In November, I posted about our plans to dramatically change our gift giving this Christmas. I thought I would report back on our experience and answer Sarah's great questions from the comments of that post as well.
In November we decided as a family to greatly curtail our gift giving and instead give money to Charity: Water. We also asked our extended family who usually gave us gifts to give us less, and if they were interested, to give what they would have spent to this organization. We also invited anyone who was interested to join us. Between our contributions and the contributions from our family, we have provided funding to bring clean water to 41 people. 41 people! Isn't that wonderful?
We did give some little gifts to the kids (a small lego set each for the older boys, a few nice markers for Emma, a Glory Story CD each for the older kids, warm socks for all, chocolate for the older kids, and some Gerber baby treats for the toddler) and Matt and I gave some consumable gifts to each other. We also bought a new game for the family, Catan Junior. The Glory Stories and the warm socks I would have bought anyway for the kids, and I vacillated about putting these in their stockings. Without those items, we would have spent a third less on gifts, although the money would have been spent anyway - just from a different budget category. Next year I might not include that sort of thing in the stockings and just give chocolate and a small fun thing. I am thinking it would be better to give things that are truly nice little extras as gifts, but I wasn't sure how it would feel to have so comparatively little in our stockings. I think it would have gone unnoticed, but I'll have to keep thinking about it.
Our extended family giving has changed too, but not as much. We are fortunate that we live in a family without strong gift expectations (and wow, when I shared what we were doing with friends I heard some incredible stories. There are some adults out there who seem to think they require lots of presents, and if they don't get them they act in very un-adult-like ways . Thank you, family, for not being crazy!) Asking for less was a little challenging, as is any major change in family tradition, but with open communication I think it is all working out.
We had planned to spend most of Christmas Eve day getting ready for Christmas dinner, then having a leisurely dinner with the kids, playing a game afterwards, reading something about the Nativity, then putting the kids to bed. We managed to do all that, and it was a great day. On Christmas, we got up early, opened stockings, then went to the 8 am Mass. After we got home, put the egg sausage casserole in the oven, rolled out the beignet dough, and had brunch with Matt's parents around 10:30. We spent a couple of hours cleaning up and prepping for Christmas dinner while the kids played with Legos (and had a wonderful time together!), then gave the kids the new game. We immediately played it together, then we set the table for Christmas dinner and did all the last minute things that had to happen before our family came over a little before 5. We had a wonderful dinner with all our family in the area, visiting and playing with Legos. I successfully set my Christmas Pudding on fire and I think everyone had a good time.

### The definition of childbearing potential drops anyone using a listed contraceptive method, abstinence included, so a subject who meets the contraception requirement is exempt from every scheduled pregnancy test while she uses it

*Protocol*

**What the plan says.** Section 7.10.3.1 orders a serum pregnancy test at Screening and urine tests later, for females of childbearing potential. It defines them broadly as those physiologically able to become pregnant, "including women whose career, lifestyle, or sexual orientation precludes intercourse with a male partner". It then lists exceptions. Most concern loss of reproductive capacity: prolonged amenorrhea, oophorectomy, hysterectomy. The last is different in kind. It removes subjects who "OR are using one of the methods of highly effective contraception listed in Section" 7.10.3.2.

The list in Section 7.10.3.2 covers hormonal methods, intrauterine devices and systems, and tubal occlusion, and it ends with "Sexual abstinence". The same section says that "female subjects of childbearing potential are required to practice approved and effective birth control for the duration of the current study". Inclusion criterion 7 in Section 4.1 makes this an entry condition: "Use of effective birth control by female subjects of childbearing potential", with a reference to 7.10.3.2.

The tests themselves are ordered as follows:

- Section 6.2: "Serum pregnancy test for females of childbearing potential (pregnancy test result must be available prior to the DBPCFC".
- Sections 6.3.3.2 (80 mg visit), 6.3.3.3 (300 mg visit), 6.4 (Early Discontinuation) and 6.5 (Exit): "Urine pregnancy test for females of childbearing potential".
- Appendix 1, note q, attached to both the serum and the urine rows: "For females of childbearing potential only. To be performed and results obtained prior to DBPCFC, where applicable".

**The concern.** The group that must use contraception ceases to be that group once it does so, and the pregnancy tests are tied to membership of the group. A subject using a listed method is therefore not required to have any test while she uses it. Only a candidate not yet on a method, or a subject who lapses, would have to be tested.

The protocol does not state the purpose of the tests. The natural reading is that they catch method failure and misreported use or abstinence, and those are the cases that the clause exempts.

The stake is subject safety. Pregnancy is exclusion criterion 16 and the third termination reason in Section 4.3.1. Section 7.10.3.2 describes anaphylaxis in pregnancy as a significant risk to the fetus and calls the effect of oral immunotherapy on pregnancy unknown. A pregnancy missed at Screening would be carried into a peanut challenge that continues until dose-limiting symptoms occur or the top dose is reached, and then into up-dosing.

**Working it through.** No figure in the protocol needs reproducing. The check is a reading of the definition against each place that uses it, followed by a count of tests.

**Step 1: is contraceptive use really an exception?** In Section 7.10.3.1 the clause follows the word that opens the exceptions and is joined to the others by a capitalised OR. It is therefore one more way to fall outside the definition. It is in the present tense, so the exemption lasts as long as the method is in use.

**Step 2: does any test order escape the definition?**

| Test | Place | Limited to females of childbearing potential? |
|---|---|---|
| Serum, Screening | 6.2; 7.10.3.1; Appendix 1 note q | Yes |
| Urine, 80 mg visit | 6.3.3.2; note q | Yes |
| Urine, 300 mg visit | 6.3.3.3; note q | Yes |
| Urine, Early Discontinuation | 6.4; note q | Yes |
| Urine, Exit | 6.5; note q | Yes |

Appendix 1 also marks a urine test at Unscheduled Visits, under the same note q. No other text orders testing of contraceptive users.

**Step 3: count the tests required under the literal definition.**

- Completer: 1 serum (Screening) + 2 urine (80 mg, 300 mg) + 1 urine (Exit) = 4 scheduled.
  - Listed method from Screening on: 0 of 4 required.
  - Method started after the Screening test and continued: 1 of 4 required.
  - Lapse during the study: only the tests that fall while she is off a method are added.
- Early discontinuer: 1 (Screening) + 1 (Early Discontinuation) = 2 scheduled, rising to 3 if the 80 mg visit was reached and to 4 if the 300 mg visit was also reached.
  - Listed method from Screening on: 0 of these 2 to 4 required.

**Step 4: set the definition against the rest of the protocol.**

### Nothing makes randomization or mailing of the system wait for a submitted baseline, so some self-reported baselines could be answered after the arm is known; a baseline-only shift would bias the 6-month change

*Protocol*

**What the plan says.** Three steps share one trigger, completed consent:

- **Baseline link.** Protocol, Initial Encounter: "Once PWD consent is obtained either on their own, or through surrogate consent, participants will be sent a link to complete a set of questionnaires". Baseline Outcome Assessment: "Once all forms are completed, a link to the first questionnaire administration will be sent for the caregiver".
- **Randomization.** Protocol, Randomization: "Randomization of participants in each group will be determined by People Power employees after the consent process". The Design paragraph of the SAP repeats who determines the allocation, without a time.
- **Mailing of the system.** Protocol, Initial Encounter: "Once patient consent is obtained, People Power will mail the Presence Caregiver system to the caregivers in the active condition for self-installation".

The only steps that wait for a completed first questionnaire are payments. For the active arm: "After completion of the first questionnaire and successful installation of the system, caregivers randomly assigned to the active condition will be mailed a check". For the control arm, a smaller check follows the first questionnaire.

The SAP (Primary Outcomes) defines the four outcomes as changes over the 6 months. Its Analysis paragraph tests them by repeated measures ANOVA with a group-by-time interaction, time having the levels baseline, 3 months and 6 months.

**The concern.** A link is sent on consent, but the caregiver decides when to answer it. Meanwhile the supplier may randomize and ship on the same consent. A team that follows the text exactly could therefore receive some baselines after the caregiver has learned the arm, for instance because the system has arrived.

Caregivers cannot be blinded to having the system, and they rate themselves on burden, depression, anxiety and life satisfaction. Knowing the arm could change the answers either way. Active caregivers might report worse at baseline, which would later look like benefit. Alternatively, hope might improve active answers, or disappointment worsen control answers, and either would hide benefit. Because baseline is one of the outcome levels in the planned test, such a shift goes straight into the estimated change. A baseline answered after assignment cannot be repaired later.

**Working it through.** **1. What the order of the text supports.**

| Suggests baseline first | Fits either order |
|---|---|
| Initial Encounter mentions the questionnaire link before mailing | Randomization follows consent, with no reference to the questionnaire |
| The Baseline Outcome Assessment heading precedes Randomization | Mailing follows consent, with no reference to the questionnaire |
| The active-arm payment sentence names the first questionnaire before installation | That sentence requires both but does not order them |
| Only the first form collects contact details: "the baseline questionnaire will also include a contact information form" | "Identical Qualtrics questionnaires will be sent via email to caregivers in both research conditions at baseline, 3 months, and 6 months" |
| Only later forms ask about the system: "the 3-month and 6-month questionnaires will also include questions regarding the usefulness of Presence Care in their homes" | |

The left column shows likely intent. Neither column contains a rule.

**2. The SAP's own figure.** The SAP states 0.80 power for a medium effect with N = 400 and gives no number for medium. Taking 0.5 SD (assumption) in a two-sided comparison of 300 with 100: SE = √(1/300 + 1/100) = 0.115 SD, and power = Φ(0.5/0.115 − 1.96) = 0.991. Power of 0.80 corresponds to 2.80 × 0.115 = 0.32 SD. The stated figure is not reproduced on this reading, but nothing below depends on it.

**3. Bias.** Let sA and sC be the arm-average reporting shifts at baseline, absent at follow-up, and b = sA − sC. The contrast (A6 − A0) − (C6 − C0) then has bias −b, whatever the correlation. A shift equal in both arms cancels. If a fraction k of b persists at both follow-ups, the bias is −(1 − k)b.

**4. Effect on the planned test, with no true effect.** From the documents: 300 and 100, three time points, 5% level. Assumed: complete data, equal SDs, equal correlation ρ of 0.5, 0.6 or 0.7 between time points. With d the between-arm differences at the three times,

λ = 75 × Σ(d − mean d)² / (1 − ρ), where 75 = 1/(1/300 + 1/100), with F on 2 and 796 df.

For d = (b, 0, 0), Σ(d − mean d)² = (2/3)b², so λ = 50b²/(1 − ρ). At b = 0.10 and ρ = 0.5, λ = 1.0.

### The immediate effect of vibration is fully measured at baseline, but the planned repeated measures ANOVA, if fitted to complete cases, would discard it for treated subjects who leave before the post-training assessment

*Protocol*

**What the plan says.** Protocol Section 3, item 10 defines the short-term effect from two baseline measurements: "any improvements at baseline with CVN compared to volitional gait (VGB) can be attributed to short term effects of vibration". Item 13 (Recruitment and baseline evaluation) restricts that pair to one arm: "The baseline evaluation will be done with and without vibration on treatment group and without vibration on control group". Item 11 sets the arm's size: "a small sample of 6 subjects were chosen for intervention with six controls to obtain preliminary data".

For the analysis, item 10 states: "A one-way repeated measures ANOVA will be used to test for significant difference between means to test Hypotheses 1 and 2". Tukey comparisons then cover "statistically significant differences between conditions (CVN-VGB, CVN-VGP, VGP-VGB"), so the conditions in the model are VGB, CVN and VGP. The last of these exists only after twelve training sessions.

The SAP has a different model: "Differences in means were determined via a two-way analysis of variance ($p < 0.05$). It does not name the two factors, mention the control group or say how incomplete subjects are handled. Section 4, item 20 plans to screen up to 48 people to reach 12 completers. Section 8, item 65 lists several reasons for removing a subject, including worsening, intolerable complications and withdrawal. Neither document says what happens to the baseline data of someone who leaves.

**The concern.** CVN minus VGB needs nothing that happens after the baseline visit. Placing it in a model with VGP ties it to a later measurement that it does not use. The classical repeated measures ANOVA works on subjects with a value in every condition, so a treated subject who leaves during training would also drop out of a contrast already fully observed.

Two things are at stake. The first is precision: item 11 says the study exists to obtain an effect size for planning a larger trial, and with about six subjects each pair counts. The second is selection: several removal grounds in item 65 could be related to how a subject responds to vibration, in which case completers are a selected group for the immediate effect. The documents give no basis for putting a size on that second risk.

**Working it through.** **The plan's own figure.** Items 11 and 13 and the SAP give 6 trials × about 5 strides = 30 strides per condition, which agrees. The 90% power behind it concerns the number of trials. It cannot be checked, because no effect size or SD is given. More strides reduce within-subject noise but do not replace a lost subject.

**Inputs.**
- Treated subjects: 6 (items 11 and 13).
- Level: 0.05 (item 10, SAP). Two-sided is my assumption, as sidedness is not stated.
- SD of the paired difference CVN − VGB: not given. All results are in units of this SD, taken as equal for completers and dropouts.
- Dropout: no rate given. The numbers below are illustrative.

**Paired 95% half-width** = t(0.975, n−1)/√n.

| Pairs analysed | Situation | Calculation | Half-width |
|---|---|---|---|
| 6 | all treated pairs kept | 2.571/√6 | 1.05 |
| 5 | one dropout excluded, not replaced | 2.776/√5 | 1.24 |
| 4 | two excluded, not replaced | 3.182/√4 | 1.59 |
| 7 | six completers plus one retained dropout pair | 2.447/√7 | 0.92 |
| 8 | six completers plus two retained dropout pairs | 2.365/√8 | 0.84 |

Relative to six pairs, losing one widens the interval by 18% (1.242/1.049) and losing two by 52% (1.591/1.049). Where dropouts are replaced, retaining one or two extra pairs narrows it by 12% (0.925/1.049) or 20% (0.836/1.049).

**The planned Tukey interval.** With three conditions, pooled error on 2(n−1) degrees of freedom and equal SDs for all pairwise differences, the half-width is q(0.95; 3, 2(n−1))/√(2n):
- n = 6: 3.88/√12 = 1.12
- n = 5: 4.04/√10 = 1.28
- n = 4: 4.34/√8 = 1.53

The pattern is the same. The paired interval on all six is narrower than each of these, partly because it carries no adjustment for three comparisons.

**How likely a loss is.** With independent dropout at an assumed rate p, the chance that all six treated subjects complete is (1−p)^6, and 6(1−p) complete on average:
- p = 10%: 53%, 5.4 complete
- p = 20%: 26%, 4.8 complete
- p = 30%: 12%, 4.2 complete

The day didn't feel like it was missing anything. The kids were happy, we were happy, and it all went extremely well. Everyone was joyful and content. The kids remarked many times on how special and wonderful the day was, and that they were thankful for everything we did together. They didn't seem to feel anything was missing either. Matt and I remarked many times to each other that we were so glad we were celebrating Christmas this way - it felt so right and peaceful.
Sarah mentioned in her comment, "But at the same time, some of the little gifts we received from friends and family were so meaningful (a book given to Nell had me tearing up as I read it to her, for example), and I don't want to be closed off to blessing other people in a similar way if I could." I agree with her, I don't want to be closed off in this way either. What I plan to do is if I find something particularly meaningful or want to make something for someone, no matter when in the year it is, I will go ahead and do it and give it to them. Even if it is not (or is!) around a typical gift giving occasion like Christmas or a birthday. I find that I have good ideas for meaningful gifts for people throughout the year, but since it isn't near Christmas or a birthday, I'll shelve the idea and either forget about it, or run out of time because I'm trying to do a bunch of neat ideas all at the same time so I can give them all at once. If a gift is something that is freely given, because you like the person and want to share something special with them with no expectation of anything in return... why does it need to be only focused around birthdays and Christmas?
When I first encountered the idea to radically change our Christmas giving a little over a year ago, I felt a tight knot of panic in my stomach. How could I give up the pile of gifts under the tree? Would that make me a bad mom who didn't care about her kids? Would it mean I wasn't providing for them? The idea stuck with me and I continued to ponder and pray throughout the year. I knew there was something important here, something I had to face and understand. I gradually realized that I could help lead my children - and myself! - to Someone greater by changing our focus. My children had the opportunity to still have a joyful, beautiful Christmas but they also had their hearts opened a little more by being given the opportunity to give birthday presents to Jesus. Because after all, whose birthday is it, anyway?